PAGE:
The Playlist

Clint Eastwood Eyes Musical 'Jersey Boys'

  • By Kevin Jagernauth
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  • March 29, 2013 3:11 PM
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  • 2 Comments
Given that "Les Miersables" has provided studios $430 million reasons to start putting musicals in development, it may be surprising that there hasn't really been much movement on that front. Well, that's because the genre tends to be expensive, and for every "Les Miserables" there's something like "Nine," a big, gaudy disappointment. But an established property certainly helps things move along, and it looks like "Jersey Boys" -- put into turnaround last fall at Warner Bros. -- may still be alive with a pretty big name kicking the tires.

Does Ron Burgundy Have A Son In 'Anchorman: The Legend Continues'? Set Photo Suggests Yes

  • By Kevin Jagernauth
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  • March 29, 2013 2:46 PM
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  • 2 Comments
While there has been much talk about "Anchorman 2" aka "Anchorman: The Legend Continues," details on the actual plot have seen somewhat vague and only really addressed in a broader sense of the thematic territory that will apparently find Ron Burgundy swimming in a bigger media arena than he was back in San Diego. But could a plot morsel served out pretty early on turn about to be right on the money?

Review: 'Blancanieves' Doesn't Necessarily Transcend Silent Film Gimmick, But Still Proves To Be A Rewarding Fable

  • By Gabe Toro
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  • March 29, 2013 2:09 PM
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  • 1 Comment
Fetishize the past all you want. The silent era gave way to a flood of cinematic storytellers ranking well amongst the greats. You didn’t need sound to realize a filmmaker like Fritz Lang was stretching the medium so far that it would take a couple of decades of talkies for anyone to match his vision. Similarly, the early silent works of Alfred Hitchcock belie a startling vision and knack for experimentation not commonly associated with filmmaking at the time. There’s a reason we think back to the silent classics of yesterday: some of those film are absolutely phenomenal, still enthralling today for the film buff with a bit of patience (a small percentage of the populace, but whatever), and still transformative, capturing the imagination in ways some contemporary THX-scored noisemakers fail to do.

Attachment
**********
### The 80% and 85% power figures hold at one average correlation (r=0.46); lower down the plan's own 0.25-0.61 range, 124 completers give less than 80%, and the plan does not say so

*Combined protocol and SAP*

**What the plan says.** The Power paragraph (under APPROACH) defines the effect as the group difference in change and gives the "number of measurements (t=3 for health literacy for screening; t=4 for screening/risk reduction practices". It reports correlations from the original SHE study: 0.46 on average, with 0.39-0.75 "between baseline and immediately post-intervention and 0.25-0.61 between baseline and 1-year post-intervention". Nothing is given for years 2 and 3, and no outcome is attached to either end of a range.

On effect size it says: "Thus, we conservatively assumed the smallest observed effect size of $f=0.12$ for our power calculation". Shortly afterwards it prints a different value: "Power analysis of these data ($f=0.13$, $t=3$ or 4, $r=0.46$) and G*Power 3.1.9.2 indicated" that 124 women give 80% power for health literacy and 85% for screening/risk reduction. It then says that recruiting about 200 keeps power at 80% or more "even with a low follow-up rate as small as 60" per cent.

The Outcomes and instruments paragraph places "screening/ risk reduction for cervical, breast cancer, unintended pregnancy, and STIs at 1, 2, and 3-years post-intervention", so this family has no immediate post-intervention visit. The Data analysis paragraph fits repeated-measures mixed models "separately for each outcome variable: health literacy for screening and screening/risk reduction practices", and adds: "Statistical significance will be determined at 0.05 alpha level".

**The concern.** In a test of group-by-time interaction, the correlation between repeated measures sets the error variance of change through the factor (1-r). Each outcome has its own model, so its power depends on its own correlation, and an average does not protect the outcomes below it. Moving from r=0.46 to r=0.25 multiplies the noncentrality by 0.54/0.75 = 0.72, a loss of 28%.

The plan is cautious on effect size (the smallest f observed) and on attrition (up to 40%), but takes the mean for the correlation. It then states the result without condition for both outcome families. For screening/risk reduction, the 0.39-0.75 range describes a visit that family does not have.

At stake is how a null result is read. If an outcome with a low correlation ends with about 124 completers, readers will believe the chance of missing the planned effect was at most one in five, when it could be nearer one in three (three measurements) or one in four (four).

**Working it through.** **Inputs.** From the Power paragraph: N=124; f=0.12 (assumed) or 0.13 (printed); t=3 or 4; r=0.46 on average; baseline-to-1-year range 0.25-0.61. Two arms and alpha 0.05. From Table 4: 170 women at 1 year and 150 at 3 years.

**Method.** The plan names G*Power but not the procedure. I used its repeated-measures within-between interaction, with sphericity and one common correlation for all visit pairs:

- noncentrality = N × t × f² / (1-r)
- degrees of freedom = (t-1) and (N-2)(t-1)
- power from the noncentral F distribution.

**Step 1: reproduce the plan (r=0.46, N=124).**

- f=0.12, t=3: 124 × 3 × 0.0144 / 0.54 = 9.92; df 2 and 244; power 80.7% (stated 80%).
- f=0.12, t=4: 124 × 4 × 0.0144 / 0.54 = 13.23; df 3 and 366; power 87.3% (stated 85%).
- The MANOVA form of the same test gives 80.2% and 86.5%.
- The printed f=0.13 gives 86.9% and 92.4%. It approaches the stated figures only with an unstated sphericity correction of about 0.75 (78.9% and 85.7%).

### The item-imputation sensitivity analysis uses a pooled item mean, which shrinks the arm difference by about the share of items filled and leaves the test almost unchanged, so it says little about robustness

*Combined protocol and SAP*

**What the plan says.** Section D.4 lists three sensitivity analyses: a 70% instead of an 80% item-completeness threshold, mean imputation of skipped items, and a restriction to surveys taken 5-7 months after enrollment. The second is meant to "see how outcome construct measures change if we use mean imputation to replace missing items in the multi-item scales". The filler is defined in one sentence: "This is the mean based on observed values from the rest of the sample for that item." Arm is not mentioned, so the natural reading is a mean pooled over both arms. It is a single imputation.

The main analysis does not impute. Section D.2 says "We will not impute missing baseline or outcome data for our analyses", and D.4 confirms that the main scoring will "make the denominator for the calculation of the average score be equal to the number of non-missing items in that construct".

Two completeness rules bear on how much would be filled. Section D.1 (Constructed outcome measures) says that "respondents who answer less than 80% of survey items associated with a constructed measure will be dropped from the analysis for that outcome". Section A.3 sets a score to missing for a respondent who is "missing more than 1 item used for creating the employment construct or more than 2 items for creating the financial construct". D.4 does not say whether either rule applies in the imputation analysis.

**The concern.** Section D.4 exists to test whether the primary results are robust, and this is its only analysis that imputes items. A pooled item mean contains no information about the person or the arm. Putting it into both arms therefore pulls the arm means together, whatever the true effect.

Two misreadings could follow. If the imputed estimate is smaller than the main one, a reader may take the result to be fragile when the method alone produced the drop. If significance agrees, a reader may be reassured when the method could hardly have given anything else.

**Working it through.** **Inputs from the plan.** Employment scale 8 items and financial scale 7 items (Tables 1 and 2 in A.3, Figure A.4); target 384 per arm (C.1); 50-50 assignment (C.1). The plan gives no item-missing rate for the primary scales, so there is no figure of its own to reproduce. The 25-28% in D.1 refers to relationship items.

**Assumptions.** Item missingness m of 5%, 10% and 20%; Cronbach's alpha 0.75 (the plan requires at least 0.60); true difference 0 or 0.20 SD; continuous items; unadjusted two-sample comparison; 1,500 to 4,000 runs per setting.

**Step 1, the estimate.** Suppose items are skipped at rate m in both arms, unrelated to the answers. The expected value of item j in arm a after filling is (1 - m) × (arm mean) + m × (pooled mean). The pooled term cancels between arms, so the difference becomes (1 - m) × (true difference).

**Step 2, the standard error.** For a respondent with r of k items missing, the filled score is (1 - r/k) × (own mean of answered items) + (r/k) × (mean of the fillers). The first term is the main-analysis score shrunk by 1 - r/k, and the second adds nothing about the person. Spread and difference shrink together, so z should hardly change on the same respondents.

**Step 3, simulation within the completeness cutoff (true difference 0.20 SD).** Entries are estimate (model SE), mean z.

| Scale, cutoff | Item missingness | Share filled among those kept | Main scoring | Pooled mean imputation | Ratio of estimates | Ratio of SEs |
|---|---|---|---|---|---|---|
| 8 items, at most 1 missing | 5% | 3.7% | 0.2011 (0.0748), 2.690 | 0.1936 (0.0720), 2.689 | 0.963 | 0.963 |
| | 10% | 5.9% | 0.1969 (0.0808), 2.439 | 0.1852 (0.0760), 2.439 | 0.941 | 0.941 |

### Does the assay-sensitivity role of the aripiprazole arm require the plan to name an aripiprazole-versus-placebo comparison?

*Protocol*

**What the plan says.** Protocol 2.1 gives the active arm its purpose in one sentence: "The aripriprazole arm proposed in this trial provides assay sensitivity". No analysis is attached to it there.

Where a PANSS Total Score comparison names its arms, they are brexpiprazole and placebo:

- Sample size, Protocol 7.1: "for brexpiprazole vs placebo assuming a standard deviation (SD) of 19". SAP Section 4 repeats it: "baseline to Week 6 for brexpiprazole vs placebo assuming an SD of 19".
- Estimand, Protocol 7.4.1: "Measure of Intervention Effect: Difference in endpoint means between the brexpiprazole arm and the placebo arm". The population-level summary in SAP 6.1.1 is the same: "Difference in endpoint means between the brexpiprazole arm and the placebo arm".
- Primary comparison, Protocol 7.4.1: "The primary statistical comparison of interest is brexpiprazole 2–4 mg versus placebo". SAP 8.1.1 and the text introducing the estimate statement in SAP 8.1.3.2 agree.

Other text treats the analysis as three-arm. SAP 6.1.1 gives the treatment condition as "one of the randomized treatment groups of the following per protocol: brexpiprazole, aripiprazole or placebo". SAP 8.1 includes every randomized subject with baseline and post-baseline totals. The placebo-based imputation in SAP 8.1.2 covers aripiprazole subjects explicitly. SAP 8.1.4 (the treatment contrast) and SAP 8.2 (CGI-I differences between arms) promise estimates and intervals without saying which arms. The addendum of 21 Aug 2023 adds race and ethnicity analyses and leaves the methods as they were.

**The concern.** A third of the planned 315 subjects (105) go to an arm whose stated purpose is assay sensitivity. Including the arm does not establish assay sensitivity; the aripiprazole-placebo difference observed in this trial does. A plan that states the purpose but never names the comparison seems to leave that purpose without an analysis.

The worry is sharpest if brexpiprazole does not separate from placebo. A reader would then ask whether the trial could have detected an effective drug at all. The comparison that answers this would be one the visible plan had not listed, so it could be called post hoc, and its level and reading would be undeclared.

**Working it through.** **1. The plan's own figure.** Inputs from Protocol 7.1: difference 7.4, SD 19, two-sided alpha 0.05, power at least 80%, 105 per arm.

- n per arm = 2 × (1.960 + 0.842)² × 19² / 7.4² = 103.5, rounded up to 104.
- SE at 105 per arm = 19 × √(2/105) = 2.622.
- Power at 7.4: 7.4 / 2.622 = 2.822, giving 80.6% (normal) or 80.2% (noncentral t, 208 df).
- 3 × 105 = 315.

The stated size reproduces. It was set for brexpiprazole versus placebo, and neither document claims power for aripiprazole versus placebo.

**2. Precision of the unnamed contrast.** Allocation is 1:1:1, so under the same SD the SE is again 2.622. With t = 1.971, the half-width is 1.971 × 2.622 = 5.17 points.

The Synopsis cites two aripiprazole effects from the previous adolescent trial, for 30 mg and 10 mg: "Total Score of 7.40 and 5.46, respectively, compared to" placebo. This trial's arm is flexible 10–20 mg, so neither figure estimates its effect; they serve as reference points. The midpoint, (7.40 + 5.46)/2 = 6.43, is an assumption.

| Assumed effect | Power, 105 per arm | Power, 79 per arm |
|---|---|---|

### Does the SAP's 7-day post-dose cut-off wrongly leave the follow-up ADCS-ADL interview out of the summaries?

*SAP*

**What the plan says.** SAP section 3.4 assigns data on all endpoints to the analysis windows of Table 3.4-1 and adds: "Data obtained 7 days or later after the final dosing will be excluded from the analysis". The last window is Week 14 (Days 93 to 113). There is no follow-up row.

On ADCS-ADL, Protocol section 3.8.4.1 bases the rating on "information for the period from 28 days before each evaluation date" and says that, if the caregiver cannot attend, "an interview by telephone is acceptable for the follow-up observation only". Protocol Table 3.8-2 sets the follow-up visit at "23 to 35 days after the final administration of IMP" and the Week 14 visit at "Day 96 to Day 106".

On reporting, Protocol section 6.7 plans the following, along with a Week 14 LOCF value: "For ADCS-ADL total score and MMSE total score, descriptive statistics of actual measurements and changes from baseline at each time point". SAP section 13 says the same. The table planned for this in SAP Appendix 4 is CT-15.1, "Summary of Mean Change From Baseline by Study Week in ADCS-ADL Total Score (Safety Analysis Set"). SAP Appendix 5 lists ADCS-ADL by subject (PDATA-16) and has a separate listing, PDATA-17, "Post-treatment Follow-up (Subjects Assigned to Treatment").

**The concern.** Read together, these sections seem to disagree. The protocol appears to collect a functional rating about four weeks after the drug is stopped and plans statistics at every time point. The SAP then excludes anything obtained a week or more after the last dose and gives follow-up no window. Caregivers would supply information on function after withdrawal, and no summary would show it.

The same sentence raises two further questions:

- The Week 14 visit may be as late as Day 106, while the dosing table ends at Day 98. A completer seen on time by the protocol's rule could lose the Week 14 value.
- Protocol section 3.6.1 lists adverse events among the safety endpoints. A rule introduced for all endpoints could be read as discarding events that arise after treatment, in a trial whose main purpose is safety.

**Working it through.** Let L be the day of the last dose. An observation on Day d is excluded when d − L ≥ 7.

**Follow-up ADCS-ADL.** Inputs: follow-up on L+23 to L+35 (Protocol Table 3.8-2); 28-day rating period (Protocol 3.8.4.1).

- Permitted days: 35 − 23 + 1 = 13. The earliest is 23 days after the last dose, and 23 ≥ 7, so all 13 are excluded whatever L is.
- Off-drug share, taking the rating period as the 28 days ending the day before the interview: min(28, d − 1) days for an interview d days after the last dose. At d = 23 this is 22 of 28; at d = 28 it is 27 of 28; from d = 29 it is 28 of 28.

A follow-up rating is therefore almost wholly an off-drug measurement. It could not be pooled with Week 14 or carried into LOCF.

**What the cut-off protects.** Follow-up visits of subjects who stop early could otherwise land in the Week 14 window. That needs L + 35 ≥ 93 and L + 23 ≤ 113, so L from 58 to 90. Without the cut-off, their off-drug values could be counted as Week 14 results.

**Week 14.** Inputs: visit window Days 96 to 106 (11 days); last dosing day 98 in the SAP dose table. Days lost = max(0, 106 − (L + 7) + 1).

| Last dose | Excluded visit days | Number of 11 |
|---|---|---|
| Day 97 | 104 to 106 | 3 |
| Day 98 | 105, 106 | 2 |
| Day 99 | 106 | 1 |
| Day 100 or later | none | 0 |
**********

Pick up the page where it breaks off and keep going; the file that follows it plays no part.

'Uncle Boonmee' Director Apichatpong Weerasethakul Prepping Next Film 'Cemetery Of Kings'

  • By Kevin Jagernauth
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  • March 29, 2013 1:30 PM
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  • 3 Comments
It's coming on three years since filmmaker Apichatpong Weerasethakul bewitched audiences with his strange, cryptic and beautiful Palme d'Or-winning "Uncle Boonme Who Can Recall Past Lives." The movie became a critical darling, and as much as a movie can that features fish sex, it brought the director to a broader international audience. But the filmmaker hasn't been in a hurry to make a followup, and over the past couple of years has been focused on art installations and shorts (including the rather tepid "Mekong Hotel" which played Cannes last year), but it looks like he's now ready to tackle another feature.

'Iron Man 3' Getting Special Cut For China, Will Feature Fan Binbing, Exclusive Footage & More

  • By Kevin Jagernauth
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  • March 29, 2013 1:04 PM
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  • 2 Comments
Wang Xueqi (Dr. Wu), Gwyneth Paltrow (Pepper Potts) and Don Cheadle (James Rhodes) in this still from Marvel’s Iron Man 3
As "Iron Man 3" has been rolling out its publicity machine, appearing in a handful of stills has been Wang Xuequi, a popular Chinese actor who's otherwise pretty much unknown stateside. Why has he been in there? Well, with the Marvel movie locking Chinese distribution via DMG Entertainment early, they've been eager to try and get a prime release date in the country (which is tricky for U.S. productions), and as such, shot a significant amount of footage in the nation. And they're taking one extra step to ensure Chinese comic fans get something special.